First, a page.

pressure waveforms were defined in terms of their morphological
differences and separated into different types. Peak systolic pressure
pulse pressure (PP), pressure at inflection
and the augmented pressure,
are defined. Systolic pressure
and the corresponding augmentation index is given by
Although the augmentation index has been used to represent the
it is not equivalent to the reflection
merely a single number and does not represent
the frequency content of the reflected wave.
Wave Reflection Sites
Wave reflection sites exist all over the systemic arterial tree, due to
branching, and impedance
mismatching at arterial terminations.
Therefore, reflections cannot
originate from one site only.
Indeed, there is no agreement on the
location of reflecting sites. Some suggest that the major reflection site as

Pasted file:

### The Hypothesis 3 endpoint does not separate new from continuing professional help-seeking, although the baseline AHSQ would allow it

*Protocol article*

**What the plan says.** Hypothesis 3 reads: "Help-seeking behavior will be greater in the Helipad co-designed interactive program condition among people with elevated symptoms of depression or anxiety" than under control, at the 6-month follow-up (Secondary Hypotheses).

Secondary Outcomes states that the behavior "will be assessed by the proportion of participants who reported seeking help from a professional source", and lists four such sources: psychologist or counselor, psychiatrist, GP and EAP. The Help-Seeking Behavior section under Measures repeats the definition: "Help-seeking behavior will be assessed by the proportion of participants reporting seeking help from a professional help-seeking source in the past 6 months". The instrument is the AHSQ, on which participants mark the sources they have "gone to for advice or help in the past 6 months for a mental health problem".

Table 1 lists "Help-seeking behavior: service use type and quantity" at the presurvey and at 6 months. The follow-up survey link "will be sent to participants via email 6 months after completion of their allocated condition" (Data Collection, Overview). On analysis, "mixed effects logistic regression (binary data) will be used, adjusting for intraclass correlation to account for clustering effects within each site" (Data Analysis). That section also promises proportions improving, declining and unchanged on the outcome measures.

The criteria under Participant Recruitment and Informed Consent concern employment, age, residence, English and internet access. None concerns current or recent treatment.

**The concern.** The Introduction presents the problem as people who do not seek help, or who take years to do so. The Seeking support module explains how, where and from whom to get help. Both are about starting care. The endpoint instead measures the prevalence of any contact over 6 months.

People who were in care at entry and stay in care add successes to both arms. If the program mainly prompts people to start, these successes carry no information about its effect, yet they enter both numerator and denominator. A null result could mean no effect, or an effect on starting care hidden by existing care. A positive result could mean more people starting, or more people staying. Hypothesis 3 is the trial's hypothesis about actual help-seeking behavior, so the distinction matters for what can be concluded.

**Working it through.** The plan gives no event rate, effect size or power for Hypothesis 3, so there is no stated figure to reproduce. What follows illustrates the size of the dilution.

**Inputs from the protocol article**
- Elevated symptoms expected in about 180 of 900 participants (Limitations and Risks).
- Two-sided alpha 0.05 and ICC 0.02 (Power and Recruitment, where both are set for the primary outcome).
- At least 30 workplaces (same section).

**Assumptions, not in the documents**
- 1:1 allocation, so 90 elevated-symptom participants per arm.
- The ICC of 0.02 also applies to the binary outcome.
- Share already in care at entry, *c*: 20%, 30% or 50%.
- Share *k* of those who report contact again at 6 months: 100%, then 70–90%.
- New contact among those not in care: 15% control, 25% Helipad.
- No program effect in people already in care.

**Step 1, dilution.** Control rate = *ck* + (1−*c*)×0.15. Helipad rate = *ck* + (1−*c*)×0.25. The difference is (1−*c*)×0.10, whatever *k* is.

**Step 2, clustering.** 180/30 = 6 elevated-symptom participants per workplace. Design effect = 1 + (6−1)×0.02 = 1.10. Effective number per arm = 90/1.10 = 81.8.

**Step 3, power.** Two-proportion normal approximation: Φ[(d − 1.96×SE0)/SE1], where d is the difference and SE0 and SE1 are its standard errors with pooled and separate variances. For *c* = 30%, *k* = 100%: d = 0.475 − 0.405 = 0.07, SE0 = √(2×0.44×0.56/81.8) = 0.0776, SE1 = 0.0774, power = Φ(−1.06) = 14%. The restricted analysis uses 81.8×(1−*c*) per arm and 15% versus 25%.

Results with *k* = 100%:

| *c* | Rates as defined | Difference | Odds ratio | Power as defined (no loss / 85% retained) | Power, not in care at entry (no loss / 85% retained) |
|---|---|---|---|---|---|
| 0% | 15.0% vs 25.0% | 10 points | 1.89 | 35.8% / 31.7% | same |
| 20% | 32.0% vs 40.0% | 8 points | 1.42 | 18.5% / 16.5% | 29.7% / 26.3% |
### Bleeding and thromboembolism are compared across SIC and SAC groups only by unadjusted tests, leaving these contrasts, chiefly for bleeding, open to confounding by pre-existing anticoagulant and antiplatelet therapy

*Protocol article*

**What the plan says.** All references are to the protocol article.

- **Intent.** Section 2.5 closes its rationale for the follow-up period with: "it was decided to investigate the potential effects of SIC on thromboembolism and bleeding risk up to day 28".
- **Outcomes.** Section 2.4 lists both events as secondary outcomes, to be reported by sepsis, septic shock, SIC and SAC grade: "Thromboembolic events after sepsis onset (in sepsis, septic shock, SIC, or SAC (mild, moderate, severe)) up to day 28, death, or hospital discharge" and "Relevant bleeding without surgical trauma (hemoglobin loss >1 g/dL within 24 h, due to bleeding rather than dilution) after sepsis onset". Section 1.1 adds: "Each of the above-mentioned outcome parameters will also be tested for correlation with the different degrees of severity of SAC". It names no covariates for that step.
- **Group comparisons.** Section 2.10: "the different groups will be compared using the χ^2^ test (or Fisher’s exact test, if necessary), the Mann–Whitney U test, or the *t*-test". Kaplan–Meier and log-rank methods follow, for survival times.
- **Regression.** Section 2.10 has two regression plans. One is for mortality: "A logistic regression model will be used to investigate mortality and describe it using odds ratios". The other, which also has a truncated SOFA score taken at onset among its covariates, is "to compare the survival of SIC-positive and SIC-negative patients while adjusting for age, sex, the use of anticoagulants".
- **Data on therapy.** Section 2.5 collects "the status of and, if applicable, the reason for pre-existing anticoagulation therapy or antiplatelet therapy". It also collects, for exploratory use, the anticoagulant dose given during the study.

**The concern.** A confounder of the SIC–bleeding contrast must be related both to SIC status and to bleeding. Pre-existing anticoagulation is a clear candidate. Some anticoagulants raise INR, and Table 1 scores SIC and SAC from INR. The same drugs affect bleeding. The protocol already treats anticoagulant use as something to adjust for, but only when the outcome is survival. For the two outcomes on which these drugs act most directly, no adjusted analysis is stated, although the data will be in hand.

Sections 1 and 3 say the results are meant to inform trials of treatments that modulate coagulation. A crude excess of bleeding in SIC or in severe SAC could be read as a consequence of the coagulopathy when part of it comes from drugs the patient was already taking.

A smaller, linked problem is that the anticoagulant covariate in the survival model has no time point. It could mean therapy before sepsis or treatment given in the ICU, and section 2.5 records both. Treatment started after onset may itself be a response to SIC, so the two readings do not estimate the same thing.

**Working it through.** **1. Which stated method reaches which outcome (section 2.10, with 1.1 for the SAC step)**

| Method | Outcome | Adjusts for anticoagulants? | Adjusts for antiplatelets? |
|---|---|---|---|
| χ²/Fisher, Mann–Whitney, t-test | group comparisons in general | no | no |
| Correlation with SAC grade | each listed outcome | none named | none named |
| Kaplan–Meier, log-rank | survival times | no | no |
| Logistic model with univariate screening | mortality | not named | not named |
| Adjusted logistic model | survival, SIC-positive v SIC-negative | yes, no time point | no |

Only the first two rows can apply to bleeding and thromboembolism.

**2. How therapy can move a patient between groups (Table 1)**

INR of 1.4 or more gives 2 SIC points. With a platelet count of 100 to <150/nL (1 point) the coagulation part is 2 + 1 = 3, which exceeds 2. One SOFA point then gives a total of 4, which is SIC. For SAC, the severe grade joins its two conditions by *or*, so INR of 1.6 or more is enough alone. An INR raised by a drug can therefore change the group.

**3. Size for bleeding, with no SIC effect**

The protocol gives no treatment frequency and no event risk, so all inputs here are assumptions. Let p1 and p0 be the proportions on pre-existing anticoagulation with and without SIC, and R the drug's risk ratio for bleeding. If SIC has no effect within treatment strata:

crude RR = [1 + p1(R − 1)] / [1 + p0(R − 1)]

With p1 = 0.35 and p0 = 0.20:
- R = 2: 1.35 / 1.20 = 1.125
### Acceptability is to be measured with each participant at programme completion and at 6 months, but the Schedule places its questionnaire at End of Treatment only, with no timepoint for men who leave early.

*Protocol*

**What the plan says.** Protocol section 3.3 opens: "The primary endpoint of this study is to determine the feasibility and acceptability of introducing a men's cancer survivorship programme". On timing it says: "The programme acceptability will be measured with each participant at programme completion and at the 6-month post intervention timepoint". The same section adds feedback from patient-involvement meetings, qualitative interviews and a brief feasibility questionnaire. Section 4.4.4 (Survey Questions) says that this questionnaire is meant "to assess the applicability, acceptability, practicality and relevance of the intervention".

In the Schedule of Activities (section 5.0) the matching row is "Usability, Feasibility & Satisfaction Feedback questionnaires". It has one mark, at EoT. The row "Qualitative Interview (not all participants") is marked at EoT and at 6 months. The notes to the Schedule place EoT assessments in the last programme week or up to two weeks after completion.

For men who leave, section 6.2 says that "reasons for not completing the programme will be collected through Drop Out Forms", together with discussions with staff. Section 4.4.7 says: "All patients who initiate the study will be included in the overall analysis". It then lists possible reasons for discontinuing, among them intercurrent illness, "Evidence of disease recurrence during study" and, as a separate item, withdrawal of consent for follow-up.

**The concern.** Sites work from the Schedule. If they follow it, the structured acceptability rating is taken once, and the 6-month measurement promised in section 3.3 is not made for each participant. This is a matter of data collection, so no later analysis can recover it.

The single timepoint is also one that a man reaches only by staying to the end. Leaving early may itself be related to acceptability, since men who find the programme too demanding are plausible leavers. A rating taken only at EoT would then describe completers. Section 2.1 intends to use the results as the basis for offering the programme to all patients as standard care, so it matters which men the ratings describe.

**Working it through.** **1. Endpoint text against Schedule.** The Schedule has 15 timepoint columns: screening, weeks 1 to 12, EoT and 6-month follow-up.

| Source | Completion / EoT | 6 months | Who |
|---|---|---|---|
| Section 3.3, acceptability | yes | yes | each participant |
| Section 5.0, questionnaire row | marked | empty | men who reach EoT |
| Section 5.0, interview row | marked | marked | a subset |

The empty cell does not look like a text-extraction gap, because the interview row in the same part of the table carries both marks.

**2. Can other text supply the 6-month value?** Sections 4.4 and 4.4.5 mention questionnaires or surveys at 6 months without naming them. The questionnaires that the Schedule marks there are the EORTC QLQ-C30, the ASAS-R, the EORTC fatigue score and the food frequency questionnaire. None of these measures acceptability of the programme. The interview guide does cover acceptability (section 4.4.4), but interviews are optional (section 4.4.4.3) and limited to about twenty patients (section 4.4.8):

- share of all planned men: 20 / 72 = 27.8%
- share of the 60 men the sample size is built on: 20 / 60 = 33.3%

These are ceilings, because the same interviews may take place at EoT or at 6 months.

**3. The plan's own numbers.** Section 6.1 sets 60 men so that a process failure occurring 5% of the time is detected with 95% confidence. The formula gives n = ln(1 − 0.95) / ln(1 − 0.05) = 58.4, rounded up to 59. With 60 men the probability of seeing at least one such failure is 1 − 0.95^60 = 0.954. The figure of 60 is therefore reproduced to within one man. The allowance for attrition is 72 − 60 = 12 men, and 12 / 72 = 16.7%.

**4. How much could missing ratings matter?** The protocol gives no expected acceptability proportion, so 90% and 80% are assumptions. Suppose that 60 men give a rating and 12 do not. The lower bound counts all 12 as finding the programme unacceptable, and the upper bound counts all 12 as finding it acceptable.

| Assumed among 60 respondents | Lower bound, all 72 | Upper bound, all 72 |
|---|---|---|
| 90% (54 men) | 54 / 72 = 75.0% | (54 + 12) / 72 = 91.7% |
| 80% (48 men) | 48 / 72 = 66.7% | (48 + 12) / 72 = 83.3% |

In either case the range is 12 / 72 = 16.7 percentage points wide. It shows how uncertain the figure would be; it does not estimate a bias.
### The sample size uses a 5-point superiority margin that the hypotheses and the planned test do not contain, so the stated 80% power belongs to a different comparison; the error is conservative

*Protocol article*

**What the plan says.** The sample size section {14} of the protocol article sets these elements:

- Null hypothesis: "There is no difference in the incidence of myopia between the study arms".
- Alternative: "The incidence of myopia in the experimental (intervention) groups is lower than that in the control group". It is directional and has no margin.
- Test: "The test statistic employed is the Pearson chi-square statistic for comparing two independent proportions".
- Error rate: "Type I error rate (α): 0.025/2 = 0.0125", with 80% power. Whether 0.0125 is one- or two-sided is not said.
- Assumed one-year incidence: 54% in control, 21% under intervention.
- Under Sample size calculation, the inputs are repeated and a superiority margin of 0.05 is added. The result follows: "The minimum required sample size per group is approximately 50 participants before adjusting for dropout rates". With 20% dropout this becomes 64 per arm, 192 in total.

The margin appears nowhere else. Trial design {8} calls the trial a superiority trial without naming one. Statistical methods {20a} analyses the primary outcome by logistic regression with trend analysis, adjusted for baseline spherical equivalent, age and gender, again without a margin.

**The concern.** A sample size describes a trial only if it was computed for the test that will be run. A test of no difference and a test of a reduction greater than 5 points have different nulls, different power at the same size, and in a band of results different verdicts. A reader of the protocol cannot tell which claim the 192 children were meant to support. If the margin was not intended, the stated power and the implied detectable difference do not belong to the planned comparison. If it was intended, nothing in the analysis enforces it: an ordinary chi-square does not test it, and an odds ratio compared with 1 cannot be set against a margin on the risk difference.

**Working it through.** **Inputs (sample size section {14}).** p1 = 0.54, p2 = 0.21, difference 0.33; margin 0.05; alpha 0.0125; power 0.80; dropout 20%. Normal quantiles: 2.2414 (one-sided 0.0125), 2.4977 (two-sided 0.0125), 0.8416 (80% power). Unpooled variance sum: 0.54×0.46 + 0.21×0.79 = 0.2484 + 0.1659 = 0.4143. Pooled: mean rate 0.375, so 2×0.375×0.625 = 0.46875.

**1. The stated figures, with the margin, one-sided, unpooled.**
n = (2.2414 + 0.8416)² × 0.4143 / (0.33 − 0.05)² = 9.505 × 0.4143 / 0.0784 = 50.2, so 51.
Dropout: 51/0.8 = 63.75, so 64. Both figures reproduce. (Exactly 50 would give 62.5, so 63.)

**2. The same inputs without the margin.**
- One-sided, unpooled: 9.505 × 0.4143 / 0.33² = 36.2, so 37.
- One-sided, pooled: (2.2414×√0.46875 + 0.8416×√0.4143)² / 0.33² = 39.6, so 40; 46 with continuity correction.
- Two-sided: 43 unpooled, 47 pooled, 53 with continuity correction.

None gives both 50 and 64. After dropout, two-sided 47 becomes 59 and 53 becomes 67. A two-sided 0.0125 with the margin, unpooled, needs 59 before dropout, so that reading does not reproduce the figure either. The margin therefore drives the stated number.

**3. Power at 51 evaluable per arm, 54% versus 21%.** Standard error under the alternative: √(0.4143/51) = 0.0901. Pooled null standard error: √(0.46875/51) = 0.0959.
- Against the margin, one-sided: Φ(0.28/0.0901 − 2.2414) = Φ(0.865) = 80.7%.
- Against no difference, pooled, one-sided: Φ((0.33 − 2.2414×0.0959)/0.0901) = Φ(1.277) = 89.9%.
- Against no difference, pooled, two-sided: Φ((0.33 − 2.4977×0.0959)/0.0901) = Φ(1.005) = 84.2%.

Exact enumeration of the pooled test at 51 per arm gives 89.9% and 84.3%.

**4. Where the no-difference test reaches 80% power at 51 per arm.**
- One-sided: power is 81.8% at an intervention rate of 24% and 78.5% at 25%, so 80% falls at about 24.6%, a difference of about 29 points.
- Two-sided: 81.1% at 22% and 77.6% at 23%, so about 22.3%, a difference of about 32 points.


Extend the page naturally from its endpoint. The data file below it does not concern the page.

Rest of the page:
seen from the proximal aorta, appears to be in the region of the pelvis or
the aorto-iliac branching junction. Others, however, suggest that the first
major potential reflecting site
at the aortic arch. Although there is no
major agreement on the reflecting sites, the arterioles are recognized
being the principal sites for wave reflection, and the reflection coefficient
as being high.
There are multiple reflection sites and the effects of
reflections on pressure
and flow waveforms
investigated (Berger et al.,
The model-based analysis showed
how the forward and reflected waves are actually the summations
repeated antegrade and retrograde waves.
The dispersion of such
multiple reflections make direct measurement and quantification of their